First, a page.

Panchen Lama’s pictures (who is traditionally appointed as Dalai’s successor, namely appointed by Beijing Government) decorated Tashilhunpo monastery. At lunchtime we saw a crowd of monks -equipped with mobile phones- who preferred watching Chinese TV in the town’s restaurants, rather than eating at their canteen. “Business is actually corrupting Tibetan spiritualism” admitted Nina. By shadowing their orange tunics, we found out a commercial street in a fake Tibetan style, where you can buy imitations of thangkaand other holy relics destroyed by Mao Tzetung’s “freedom army”. Everywhere we went in Tibet, the bad version is mixed with the good one, that created to blind western tourists -meaning 150.000 per year- who make Chinese restaurants and hotels rich. In Shangri-La valleys, not only spritualism but also fresh pure air are actually disappearing. In spite of 4.000 mt height, towns are real CO2 factories.
Anti-smog masks protect villagers from smoking coming out from exaust piepes and chimneys burning paper and animal dung. These are the only fuels they can use, given that TAR natural gas is directely ducted via pipes to Beijing. We got closer to Lhasa, the mythical “forbidden city” now turned into a polluted Chinese metropole. We realized that it was closer because of the numerous flags of Chinese Popular Republic on the rooftops. “They are placed there to show tourists our loyalty to China” ironised Mazang. Real sketches of the ancient Tibet were the multicolored mantra on the snowed peaks in the background and the kind invitations to drink the typical butter tee with nomads. They genereally travel by tractors, as their ancestors rode horses. Most of them leave the steppe for towns.
They prefer towns’ comforts rather than sheepfarming and the price to pay is to accept Chinese rules. For instance, birth restrictions: maximum 2 children per family. The extra children have no rights. This is yet enough to harshlydecrease the Tibetan population -now a minority: 6 against 8 millions- compared to the Chinese growth due to a constant immigration. “Chinese come here since they can easily find a job and have no competition, given that the poor Tibetan education level” commented a fashioned 30 year-old lady. She hated Chinese night clubs in Beijing Road where young Tibetans are used to have fun. However, she took a degree in China and is now a State employee, meaning 20 times more a normal salary. She perfectly represented the new generation, hiding Dalai Lama’s pictures in their houses -because Beijing banned it) and working for a Chinese Governement office rather than praying at the millenary Jokhang Temple.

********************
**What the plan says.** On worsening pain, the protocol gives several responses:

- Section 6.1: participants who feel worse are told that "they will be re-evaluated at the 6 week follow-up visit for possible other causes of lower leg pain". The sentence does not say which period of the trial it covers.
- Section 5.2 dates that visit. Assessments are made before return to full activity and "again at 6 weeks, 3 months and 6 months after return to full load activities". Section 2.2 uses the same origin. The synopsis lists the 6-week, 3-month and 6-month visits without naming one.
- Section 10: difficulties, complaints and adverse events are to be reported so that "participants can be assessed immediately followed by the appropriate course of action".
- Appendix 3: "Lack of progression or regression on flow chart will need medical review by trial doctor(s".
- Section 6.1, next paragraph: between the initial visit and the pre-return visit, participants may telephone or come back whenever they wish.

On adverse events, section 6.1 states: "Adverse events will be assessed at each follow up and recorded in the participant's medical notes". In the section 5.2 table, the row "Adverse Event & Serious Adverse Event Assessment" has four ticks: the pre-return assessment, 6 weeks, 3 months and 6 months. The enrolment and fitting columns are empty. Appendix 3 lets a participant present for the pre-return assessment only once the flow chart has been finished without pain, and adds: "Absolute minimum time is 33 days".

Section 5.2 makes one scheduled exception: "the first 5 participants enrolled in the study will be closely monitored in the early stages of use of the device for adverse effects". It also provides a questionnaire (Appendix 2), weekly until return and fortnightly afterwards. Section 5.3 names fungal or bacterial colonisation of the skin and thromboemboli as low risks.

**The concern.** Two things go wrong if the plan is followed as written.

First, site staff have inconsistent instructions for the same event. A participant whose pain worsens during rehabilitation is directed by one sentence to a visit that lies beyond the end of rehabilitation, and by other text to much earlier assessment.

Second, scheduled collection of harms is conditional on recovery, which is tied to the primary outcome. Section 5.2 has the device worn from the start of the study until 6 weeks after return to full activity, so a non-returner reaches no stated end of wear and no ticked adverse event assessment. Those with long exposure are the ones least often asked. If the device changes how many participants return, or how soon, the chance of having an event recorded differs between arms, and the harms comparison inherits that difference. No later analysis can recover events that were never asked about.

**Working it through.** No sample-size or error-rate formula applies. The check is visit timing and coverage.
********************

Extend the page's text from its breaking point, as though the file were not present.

“Those who want to earn a lot must study in China” complained our guide. “With a Chinese licence I will earn 400 yuan per day (40 euro) instead of 80”. Modernisation goes hand in hand with “chinesization” and is clear from the double language indications: big characters in Chinese, smaller in Tibetan Last day: we cancelled the trip to the rebel monastery in Drepung. One of those still remained safe and active against the so-called “patriotic education” imposed by the regime. They explained to us that Chinese police found out 40 “criminal” religious pictures and decided to close it to tourists. Probably, some monks will be tortured in the same cells where political prisoners are detained. The Prison in Chushur, near Lhasa in the south. -Maybe will it be filmed by cameras- we wondered flying over the Everest back to home -when the olympic torch passes it by?